An endearing, visually rib-tickling ode to best friends.

OLLIE AND AUGUSTUS

As Ollie starts school, he worries his dog, Augustus, will miss him.

Even though Ollie’s “small—like a pickling jar or a shoebox,” and Augustus is “big—like a fridge or a table,” these best friends do “most things together.” Ollie’s favorite activity is digging while Augustus likes stick collecting. Sometimes they annoy and irritate each other, but if they get mad, they make up in time for lunch. Poised to start school, Ollie fears Augustus will be lonely and advertises for a friend for Augustus, emphasizing everything Augustus likes to do. Next day, canine candidates line up to interview for the position. After a series of disappointing play dates, none of the applicants understand Augustus’ “favorite things,” nor does he understand theirs. Although Ollie spends the first day of school sad and worrying about Augustus, he’s in for a surprise. Delicate earth-toned illustrations rely on fine, sketchy outlines, pale color highlights, and all-white backgrounds to humorously flesh out the spare text. Fragile, diminutive Ollie appears an unlikely match for his massive canine buddy, but amusing vignettes reveal these pals engrossed in painting, bike riding, people watching, dressing up, tree climbing, and, of course, digging and stick collecting.

An endearing, visually rib-tickling ode to best friends. (Picture book. 3-7)

Pub Date: May 26, 2020

ISBN: 978-1-5362-0967-9

Page Count: 40

Publisher: Candlewick

Review Posted Online: Feb. 9, 2020

Kirkus Reviews Issue: March 1, 2020

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A pro-girl book with illustrations that far outshine the text. (Picture book. 3-7)

I AM ENOUGH

A feel-good book about self-acceptance.

Empire star Byers and Bobo offer a beautifully illustrated, rhyming picture book detailing what one brown-skinned little girl with an impressive Afro appreciates about herself. Relying on similes, the text establishes a pattern with the opening sentence, “Like the sun, I’m here to shine,” and follows it through most of the book. Some of them work well, while others fall flat: “Like the rain, I’m here to pour / and drip and fall until I’m full.” In some vignettes she’s by herself; and in others, pictured along with children of other races. While the book’s pro-diversity message comes through, the didactic and even prideful expressions of self-acceptance make the book exasperatingly preachy—a common pitfall for books by celebrity authors. In contrast, Bobo’s illustrations are visually stunning. After painting the children and the objects with which they interact, such as flowers, books, and a red wagon, in acrylic on board for a traditional look, she scanned the images into Adobe Photoshop and added the backgrounds digitally in chalk. This lends a whimsical feel to such details as a rainbow, a window, wind, and rain—all reminiscent of Harold and the Purple Crayon. Bobo creates an inclusive world of girls in which wearing glasses, using a wheelchair, wearing a head scarf, and having a big Afro are unconditionally accepted rather than markers for othering.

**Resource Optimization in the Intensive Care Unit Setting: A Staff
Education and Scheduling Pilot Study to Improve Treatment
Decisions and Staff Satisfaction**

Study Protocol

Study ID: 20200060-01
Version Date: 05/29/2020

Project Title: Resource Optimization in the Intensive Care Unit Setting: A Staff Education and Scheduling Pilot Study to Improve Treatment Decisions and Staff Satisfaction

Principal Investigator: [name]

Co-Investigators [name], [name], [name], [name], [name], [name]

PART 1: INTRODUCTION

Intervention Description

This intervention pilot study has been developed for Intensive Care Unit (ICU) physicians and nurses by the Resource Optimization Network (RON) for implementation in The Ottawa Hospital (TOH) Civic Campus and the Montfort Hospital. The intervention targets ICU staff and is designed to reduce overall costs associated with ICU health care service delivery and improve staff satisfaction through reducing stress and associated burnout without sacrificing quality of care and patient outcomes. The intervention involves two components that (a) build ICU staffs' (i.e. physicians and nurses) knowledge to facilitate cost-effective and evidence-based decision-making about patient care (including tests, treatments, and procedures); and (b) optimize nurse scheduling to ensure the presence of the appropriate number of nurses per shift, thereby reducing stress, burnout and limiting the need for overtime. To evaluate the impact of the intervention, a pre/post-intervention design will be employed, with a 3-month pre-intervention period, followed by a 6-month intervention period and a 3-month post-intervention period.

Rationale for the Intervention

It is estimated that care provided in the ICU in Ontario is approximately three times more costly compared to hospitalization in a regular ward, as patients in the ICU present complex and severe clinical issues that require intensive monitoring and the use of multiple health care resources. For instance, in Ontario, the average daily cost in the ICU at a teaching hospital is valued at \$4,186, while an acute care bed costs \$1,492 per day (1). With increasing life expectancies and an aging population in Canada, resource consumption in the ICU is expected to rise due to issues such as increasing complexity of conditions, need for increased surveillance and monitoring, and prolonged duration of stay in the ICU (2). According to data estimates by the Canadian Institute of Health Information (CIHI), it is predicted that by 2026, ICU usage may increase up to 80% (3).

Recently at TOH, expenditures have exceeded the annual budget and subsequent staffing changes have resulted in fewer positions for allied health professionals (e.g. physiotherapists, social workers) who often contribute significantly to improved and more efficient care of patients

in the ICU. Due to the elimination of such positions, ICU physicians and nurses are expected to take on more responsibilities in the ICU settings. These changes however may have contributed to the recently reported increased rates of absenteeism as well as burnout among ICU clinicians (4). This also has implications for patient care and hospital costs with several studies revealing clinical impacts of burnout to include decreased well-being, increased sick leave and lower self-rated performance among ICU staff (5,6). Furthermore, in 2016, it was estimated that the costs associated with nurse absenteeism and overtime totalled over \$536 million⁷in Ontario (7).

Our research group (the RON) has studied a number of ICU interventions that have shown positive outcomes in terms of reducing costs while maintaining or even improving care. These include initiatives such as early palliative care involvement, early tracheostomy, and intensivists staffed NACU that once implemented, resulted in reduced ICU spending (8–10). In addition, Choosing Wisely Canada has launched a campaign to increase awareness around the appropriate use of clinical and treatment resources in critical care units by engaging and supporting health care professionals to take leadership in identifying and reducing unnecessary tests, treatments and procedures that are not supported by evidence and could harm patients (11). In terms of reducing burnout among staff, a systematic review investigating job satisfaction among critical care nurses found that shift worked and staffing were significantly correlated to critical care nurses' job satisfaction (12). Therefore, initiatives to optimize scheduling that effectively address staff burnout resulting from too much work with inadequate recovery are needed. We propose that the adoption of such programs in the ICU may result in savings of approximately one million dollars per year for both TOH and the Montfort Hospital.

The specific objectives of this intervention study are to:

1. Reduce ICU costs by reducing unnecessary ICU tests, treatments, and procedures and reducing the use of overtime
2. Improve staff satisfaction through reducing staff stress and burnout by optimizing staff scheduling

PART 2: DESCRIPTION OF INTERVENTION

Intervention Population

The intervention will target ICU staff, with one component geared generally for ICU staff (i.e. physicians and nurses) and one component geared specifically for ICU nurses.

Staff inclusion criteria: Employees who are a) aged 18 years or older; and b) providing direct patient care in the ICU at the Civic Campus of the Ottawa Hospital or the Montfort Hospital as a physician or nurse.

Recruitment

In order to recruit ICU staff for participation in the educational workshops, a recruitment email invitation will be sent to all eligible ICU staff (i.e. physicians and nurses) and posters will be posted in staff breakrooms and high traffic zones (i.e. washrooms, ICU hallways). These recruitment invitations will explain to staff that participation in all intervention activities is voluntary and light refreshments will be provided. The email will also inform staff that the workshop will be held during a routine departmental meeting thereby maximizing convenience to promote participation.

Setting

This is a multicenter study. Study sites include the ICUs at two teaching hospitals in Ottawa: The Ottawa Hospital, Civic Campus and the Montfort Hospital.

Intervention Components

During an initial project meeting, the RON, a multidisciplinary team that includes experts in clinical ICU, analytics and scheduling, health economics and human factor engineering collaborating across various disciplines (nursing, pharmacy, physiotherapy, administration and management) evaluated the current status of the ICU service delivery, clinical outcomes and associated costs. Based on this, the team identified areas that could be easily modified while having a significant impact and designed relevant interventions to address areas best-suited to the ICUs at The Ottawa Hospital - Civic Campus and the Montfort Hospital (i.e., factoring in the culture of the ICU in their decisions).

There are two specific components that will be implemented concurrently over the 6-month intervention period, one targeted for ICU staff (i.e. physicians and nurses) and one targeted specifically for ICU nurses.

A pro-girl book with illustrations that far outshine the text. (Picture book. 3-7)

Pub Date: March 6, 2018

ISBN: 978-0-06-266712-0

Page Count: 32

Publisher: Balzer + Bray/HarperCollins

Review Posted Online: Dec. 3, 2017

Kirkus Reviews Issue: Jan. 15, 2018

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Hee haw.

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THE WONKY DONKEY

The print version of a knee-slapping cumulative ditty.

In the song, Smith meets a donkey on the road. It is three-legged, and so a “wonky donkey” that, on further examination, has but one eye and so is a “winky wonky donkey” with a taste for country music and therefore a “honky-tonky winky wonky donkey,” and so on to a final characterization as a “spunky hanky-panky cranky stinky-dinky lanky honky-tonky winky wonky donkey.” A free musical recording (of this version, anyway—the author’s website hints at an adults-only version of the song) is available from the publisher and elsewhere online. Even though the book has no included soundtrack, the sly, high-spirited, eye patch–sporting donkey that grins, winks, farts, and clumps its way through the song on a prosthetic metal hoof in Cowley’s informal watercolors supplies comical visual flourishes for the silly wordplay. Look for ready guffaws from young audiences, whether read or sung, though those attuned to disability stereotypes may find themselves wincing instead or as well.

Hee haw. (Picture book. 5-7)

Pub Date: May 1, 2010

ISBN: 978-0-545-26124-1

Page Count: 26

Publisher: Scholastic

Review Posted Online: Dec. 29, 2018

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